U.S. Census of Agriculture deadline nears
WASHINGTON, D.C. -- Agriculture Secretary Tom Vilsack continues to remind producers to complete forms for the Census of Agriculture -- the only source of uniform, comprehensive, and impartial agricultural data for every county in the nation. The 2012 Census of Agriculture will provide the U.S. Department of Agriculture (USDA) with current information to help ensure an abundant, safe, and accessible food supply for all of America.
The Census of Agriculture, Vilsack said, is one of the most important tools for providing certainty to producers and sustaining the unlimited economic potential of rural America.
Currently under way by USDA’s National Agricultural Statistics Service, the census collects detailed data covering nearly every facet of U.S. agriculture. It looks at land use and ownership, production practices, expenditures, and other factors that affect the way farmers do business and succeed in the 21st century.
Census information helps the USDA monitor trends and understand the needs in agriculture to better align its products and services. Ways the department used census data in the past include:
•Helping to ensure the future of the agriculture industry in America, by developing programs and priorities to help new and beginning farmers get started and stay in business. This was supported after the census reported the average age of a farmer continued to increase from 50.3 in 1978 to 57.1 in 2007. And, while the majority of farm operators are between 45 and 64, the fastest growing group of farm operators is those 65 years and older.
•Looking at where and how to provide expanded and improved Internet access and services to rural America. The census provided comprehensive county-level data on Internet access and revealed that 57 percent of all farmers had Internet access in 2007, up from 50 percent in 2002. Of those producers accessing the Internet, 58 percent reported having a high-speed connection.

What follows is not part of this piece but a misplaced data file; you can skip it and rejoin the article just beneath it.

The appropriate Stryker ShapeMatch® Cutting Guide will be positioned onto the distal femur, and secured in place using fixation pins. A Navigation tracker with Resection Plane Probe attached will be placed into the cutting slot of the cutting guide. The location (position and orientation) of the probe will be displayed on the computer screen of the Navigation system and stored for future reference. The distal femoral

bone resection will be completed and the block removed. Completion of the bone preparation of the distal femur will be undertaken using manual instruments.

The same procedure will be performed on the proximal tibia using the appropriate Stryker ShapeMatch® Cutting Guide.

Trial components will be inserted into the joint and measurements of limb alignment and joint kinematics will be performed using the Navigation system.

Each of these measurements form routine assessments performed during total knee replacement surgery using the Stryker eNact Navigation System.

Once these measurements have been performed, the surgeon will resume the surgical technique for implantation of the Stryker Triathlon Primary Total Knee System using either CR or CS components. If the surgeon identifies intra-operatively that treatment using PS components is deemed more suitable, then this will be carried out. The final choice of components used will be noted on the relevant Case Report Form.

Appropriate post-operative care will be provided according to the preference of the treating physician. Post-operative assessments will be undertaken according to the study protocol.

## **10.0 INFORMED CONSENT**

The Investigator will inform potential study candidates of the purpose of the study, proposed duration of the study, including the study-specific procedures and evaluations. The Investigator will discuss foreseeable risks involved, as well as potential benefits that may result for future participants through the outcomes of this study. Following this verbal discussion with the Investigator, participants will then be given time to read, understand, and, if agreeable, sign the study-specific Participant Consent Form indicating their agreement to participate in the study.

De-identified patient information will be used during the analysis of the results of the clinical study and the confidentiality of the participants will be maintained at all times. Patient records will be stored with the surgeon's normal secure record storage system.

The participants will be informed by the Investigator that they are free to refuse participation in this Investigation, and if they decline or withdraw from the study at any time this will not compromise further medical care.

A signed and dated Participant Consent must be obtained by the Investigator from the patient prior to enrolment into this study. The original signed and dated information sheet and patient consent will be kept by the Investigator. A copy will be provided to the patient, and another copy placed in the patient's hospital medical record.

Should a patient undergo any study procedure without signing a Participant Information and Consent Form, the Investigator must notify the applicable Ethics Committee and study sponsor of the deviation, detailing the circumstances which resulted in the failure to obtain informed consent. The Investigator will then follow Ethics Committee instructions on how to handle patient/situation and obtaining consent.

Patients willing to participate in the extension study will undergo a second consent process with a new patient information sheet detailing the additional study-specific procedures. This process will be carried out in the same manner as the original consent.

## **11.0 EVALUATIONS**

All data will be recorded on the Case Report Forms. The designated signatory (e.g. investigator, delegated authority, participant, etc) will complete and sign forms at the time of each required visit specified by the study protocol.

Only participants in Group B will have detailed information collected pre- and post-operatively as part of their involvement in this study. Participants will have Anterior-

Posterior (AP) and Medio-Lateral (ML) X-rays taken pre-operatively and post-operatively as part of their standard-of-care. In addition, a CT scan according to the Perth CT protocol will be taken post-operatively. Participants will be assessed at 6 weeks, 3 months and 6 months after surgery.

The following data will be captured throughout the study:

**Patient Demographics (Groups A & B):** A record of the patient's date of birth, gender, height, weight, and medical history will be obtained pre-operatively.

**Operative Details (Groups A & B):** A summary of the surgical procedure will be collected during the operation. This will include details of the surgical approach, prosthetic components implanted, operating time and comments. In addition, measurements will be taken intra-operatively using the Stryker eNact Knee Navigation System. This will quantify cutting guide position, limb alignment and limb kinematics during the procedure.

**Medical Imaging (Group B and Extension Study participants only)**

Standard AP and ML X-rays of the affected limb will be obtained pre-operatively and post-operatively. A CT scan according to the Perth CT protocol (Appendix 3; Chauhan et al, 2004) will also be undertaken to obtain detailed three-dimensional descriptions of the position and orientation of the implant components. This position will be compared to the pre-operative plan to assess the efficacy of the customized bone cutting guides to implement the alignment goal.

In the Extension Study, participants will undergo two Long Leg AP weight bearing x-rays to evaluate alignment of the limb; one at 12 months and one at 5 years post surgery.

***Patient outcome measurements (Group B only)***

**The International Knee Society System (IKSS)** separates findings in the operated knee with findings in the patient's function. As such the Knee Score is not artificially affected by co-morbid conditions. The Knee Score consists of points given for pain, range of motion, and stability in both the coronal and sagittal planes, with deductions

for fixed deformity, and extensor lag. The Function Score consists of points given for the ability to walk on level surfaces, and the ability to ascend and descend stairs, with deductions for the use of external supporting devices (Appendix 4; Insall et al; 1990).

•Illustrating the changing nature and needs of agriculture, the number of farms that produced 75 percent of production declined from 144,000 in 2002 to 125,000. At the same time, the number of small farms counted in the 2007 Census of Agriculture represented 91 percent of all farms. Overall small farms increased 1 percent from 2002 to 2007. These statistics show just how important to our food supply these very large farms are and how vital it is that programs such as crop insurance and others in the Food, Farm, and Jobs bill are available. Different sized farms have different needs that USDA supports just as fervently.
All farmers and ranchers should have received a census form in the mail by early January. Completed forms are due by Monday, Feb. 4. Farmers can return their forms by mail or online by visiting a secure website, www.agcensus.usda.gov.
Federal law requires all agricultural producers to participate in the census and requires the National Agricultural Statistics Service to keep all individual information confidential.
For more information about the census, visit www.agcensus.usda.gov or call 1-888-4AG-STAT (1-888-424-7828). The Census of Agriculture is your voice, your future, your responsibility.